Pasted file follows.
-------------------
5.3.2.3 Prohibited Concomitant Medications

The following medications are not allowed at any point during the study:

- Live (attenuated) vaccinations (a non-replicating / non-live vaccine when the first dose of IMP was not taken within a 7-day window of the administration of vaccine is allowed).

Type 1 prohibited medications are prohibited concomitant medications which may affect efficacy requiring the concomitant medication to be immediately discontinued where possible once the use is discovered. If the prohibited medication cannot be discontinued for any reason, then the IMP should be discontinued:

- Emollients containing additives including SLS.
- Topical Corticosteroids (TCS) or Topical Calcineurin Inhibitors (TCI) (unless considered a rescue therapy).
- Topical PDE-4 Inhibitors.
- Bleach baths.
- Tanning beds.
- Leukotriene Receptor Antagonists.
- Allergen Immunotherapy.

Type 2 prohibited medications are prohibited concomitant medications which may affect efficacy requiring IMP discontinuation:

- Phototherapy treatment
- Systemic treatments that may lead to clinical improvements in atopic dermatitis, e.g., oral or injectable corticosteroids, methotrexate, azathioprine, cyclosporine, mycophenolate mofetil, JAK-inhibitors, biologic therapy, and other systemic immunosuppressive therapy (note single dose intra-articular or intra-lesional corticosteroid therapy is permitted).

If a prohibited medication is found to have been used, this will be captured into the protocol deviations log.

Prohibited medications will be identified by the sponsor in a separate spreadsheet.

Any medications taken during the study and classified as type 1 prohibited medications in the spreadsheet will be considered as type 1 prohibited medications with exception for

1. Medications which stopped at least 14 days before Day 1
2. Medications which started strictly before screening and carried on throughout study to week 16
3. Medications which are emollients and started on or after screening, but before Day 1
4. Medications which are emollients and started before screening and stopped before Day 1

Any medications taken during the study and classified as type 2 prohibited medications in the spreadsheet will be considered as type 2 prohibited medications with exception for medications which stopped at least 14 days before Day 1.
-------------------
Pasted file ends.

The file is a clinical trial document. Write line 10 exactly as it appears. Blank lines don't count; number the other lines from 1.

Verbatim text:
- Leukotriene Receptor Antagonists.